EU Affairs Minister Konrad Szymański has said that the regulation on the conditioning of EU funds to comply with the rule of law proposed by the German presidency of the EU not only bypasses the Treaty on European Union but is an attempt to replace it and it is done via secondary legislation.
“We have been bringing attention to the fact that the proposed solutions bypass the Treaty [on European Union] and, in fact, replace it, thus depriving [EU] member states of the legal guarantees that the states worked out for themselves within the treaty’s framework. Moreover, this is done via secondary legislation,” the minister said on Thursday in the Lower House.
“It is difficult to find a more glaring example of a violation of the rule of law than by changing the primary EU law with secondary legislation,” the official said, adding that “this would be tantamount to us wanting to change the constitution with a bill.”
Poland’s EU Affairs Minister also recalled that Poland was objecting to the rule of law mechanism during Finland and Croatia’s EU presidencies, which took place before Germany took over.
For his part, referring to Poland and Hungary’s announcement that they would veto the regulation on the conditioning of EU funds to comply with the rule of law, the head of the Polish PM’s Office Michał Dworczyk said that both countries “fight not only in the name of abiding by [EU] treaties but also, in a longer perspective, to make sure that EU continues to exist unthreatened.”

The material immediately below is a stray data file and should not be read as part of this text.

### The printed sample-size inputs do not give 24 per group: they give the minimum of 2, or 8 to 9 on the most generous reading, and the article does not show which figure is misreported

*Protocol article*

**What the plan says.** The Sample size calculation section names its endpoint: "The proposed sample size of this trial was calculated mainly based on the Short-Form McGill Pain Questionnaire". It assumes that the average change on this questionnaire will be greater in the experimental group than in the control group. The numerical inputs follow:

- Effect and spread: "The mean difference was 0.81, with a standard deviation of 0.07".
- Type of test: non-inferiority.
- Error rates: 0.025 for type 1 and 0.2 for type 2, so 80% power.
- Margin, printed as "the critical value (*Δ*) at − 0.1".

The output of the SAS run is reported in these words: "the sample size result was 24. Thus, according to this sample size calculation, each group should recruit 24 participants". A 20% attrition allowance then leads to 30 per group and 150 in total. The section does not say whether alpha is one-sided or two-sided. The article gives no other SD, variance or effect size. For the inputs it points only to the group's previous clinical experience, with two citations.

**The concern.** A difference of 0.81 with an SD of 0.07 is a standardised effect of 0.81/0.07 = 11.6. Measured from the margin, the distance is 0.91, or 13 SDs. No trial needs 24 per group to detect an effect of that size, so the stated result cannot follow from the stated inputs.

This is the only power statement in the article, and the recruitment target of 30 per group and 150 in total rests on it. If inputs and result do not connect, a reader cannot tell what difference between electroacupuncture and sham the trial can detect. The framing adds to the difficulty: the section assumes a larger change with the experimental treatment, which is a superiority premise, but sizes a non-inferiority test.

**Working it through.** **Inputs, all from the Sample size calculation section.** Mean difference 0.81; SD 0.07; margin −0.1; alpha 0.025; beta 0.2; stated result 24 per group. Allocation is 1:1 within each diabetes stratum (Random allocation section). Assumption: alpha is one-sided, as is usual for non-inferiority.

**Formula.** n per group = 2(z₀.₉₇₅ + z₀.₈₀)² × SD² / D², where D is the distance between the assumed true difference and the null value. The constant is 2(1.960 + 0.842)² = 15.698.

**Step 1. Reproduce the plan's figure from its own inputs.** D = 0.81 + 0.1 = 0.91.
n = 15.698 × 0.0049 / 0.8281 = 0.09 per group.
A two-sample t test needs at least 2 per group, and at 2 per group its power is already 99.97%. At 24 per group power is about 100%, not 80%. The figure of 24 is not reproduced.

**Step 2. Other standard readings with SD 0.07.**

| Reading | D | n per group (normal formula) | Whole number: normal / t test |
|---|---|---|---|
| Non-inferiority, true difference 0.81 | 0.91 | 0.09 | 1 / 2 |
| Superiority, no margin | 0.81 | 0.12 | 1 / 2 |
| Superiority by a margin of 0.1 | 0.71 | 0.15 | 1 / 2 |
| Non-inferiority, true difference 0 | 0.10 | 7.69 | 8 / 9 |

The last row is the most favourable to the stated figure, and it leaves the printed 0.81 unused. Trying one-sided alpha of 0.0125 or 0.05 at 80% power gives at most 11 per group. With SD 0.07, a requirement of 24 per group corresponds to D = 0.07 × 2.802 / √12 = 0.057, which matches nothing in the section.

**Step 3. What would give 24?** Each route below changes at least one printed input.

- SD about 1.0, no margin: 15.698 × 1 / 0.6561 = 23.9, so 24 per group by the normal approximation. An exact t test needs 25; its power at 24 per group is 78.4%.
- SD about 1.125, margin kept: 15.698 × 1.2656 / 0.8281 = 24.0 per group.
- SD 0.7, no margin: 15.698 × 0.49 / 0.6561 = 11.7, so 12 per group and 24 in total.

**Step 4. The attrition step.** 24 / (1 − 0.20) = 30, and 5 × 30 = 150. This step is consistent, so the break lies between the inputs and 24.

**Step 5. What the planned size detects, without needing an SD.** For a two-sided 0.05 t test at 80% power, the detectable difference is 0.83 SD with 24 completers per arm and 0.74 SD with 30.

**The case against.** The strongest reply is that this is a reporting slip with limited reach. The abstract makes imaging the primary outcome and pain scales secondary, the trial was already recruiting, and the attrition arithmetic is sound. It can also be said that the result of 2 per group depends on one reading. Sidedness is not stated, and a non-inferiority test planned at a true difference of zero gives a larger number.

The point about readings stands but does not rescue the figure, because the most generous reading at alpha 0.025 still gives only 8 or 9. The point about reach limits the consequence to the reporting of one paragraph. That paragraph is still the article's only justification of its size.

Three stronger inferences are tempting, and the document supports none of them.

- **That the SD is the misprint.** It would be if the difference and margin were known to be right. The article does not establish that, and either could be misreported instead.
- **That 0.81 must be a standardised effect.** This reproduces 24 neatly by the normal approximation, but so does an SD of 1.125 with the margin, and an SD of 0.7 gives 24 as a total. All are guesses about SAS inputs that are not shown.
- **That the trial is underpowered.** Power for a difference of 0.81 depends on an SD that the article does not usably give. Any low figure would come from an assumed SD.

The head of the PM’s Office felt that the mechanism proposed by the German presidency of the EU violates EU treaties and that it would “sooner or later lead to the loosening of ties and perhaps even the disintegration of the EU.”
Mr Dworczyk stressed that Germany’s proposal to bond EU funds with the rule of law was “a change of rules of the game” that may lead to the weakening of the EU.
“The EU was created many years ago as a community of states that treated each other as subjects and in a partner-like manner, states that were supposed to function on fair rules. Today, some of these states try to change it, imposing their will while breaking treaties. This will, sooner or later, lead to the loosening of ties and perhaps even the disintegration of the EU,” he said.
Asked whether the German presidency can exclude Poland and Hungary from the EU’s budget, Mr Dworczyk replied that “one can imagine various ideas that would come as an attempt at breaking the treaties.” Nevertheless, he expressed his belief that such a scenario would not manifest, adding that it was the Polish government’s intention to resolve the issue via dialogue, whereas “the Polish national interest must not be sacrificed, regardless of its partners’ stance.”
“The EU constitutes a group of states treating each other as partners, not a group given to blackmailing or carrying out singular projects of EU clerks at the expense of other states,” the head of the PM’s office recapitulated.